In the spirit of Thanksgiving, let’s take a second to appreciate three things we all love: friends, family, and fantastic room service.
As General Electric moves into the rear view, our sights will now shift to the hospitality industry. More specifically, the waves Airbnb has created throughout this sector since its 2008 launch.
The company has changed the landscape of lodging by offering privately owned homes and apartments to its users. In effect, Airbnb acts as a digital marketplace where renters and vacationers can transact. What attracts customers to the site is the perception that staying at an actual residence within a city offers a more authentic experience.
By not actually owning real estate, the company has much less overhead than a traditional hotel company. This also means they can’t provide things like room service, catering, or event venues.
That being said, it’s often possible to save over $100 by booking with them rather than Hilton or Marriott. What gets lost in convenience is eventually compensated for with extra Moscow mules and late night tacos. Two more things I’m thankful for.
Operational differences aside, Airbnb and traditional hotels ultimately exist within the same set of industry circumstances. IBISWorld provides a great resource for relevant economic insights on the hotel & motel market:
Based on the pie chart, we can quickly see how much Airbnb stands apart from its peers. Not a single one of those categories apply to the San Francisco based company. Nevertheless, they successfully compete for the same group of consumers.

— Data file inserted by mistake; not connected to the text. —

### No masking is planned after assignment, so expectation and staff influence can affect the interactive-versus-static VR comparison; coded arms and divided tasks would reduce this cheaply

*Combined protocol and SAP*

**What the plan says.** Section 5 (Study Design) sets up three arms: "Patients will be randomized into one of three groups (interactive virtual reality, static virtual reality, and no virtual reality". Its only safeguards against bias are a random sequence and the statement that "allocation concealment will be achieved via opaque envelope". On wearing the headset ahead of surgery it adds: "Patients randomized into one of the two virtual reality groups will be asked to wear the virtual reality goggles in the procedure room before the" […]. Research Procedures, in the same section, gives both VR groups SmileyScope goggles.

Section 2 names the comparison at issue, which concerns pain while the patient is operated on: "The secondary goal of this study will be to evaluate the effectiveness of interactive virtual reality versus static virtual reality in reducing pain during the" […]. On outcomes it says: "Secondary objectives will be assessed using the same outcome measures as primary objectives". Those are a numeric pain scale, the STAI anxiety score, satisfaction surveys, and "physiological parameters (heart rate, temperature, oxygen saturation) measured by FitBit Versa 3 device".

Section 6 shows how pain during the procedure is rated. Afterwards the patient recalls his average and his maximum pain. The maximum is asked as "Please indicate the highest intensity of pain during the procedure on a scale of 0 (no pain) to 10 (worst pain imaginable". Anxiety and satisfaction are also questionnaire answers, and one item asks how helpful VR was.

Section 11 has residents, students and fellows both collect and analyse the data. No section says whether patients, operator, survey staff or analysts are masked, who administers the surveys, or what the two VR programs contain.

Yet everything that causes the firm to be a creative disruptor also makes them difficult to classify. Consequently, they aren’t even taken into account by IBISWorld when it lists the top three companies by market share.
However, a recent NYT article by Katie Benner reveals that their valuation is very close to Marriott (the industry leader). She lists those figures as:
- Marriott: $35Bn
- Airbnb: $~30Bn
- Hilton: $19Bn
On track to secure around 100 million “guest arrivals” before January, Airbnb also rivals the worldwide visitor totals of establishments near the top of the hotel food chain. In fact, 2017 only represents the most recent example from an enduring track record of growth.
Besides offering a great platform, Airbnb also capitalizes on the positive revenue growth experienced throughout the entire industry since 2009. This trend comes down to market forces. IBISWorld notes those external factors as:
- Domestic trips by US residents
- Consumer Confidence Index (CCI)
- Consumer spending
- Inbound trips by non-US residents
The relationships between all of these variables tie together quite nicely.
When CCI is high, consumers are more likely to spend. When consumers are more likely to spend, they tend to travel more often.
Since the 2008 recession created a -10.8% drop in revenue for the lodging industry, consumer confidence has mostly trended upward.
As such, hoteliers around the world have seen a significant boost in their business.
Beyond economic conditions, there is also a question of who these travelers are. Individuals frequently travel as a consequence of their employment. Yet, according to a Marriott executive quoted by Benner, Airbnb has not figured out how to effectively attract corporate customers.
So, who makes up the majority of their 100 million guests?
In my next article, we’ll explore that further!